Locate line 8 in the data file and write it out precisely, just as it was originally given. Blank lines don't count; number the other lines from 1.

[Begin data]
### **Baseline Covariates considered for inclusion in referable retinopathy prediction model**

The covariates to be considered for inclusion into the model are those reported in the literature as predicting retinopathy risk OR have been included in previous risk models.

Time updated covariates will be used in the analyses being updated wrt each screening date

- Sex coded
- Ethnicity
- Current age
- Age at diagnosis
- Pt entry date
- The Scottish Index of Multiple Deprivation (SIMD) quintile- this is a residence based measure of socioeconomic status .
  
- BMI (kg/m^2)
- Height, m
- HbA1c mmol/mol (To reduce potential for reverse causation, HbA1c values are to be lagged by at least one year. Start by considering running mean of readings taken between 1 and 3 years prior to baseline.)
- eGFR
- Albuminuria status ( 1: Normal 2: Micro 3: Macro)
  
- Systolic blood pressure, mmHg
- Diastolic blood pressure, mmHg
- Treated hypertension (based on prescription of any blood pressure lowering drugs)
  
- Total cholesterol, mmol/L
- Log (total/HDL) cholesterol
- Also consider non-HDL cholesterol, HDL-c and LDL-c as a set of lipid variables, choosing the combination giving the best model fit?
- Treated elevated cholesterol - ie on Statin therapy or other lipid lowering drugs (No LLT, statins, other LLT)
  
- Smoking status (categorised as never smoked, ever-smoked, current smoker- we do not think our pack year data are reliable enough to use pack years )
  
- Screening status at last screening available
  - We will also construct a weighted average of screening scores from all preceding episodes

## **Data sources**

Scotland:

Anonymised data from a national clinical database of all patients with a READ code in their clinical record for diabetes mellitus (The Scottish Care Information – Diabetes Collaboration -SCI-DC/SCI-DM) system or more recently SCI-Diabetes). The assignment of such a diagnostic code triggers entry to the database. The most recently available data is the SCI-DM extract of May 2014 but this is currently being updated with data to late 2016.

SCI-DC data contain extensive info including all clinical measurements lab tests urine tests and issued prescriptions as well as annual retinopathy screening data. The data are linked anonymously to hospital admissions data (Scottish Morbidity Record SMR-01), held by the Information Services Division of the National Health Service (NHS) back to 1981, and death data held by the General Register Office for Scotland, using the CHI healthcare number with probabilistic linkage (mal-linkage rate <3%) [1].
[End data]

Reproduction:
- Pt entry date